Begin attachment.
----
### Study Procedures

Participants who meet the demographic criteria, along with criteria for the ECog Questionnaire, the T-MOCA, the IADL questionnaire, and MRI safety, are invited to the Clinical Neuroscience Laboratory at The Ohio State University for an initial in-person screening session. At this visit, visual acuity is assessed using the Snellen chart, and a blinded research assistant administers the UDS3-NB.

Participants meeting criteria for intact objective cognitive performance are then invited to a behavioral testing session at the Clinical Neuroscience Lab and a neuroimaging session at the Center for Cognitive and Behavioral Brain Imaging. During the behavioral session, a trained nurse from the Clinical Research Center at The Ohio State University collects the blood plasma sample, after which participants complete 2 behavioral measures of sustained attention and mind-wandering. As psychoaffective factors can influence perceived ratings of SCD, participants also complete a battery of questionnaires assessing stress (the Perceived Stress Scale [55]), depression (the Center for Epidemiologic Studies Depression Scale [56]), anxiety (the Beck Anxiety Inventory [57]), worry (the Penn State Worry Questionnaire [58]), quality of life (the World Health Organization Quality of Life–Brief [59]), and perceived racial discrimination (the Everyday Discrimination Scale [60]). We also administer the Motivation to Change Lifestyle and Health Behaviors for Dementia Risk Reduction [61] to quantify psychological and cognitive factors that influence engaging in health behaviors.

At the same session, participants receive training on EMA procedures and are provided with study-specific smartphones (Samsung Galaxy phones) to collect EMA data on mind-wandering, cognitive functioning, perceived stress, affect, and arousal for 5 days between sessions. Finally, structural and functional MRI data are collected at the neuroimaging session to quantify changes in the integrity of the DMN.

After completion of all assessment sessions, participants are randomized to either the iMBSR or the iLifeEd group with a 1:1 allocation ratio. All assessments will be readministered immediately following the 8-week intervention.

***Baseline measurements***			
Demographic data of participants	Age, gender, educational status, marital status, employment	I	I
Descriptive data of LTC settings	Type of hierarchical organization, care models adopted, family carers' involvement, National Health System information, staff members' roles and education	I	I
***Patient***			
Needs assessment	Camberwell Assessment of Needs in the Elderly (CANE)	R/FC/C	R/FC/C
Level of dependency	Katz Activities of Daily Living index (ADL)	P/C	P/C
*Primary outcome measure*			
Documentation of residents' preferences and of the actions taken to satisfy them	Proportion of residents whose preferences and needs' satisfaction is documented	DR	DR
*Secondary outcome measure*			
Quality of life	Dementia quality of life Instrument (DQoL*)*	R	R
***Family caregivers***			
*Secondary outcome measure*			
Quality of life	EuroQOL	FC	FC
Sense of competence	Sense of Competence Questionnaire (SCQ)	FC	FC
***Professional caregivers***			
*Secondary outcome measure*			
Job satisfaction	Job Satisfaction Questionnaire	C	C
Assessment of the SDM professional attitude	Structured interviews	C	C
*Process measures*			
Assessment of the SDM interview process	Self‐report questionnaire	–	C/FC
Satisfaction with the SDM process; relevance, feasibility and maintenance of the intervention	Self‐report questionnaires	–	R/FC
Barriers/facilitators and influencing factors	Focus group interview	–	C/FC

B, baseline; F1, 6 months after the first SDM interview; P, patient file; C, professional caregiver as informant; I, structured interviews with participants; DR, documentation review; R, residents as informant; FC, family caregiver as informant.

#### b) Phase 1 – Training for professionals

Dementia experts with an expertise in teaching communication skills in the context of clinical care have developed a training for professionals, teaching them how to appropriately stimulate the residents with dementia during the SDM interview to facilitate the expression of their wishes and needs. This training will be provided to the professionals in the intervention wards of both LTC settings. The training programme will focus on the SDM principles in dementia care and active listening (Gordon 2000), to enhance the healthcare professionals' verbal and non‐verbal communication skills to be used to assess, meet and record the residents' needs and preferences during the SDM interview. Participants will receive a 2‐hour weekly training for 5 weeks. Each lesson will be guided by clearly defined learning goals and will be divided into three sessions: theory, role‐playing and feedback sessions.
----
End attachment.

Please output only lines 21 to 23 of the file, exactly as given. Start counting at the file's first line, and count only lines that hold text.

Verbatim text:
*Secondary outcome measure*			
Job satisfaction	Job Satisfaction Questionnaire	C	C
Assessment of the SDM professional attitude	Structured interviews	C	C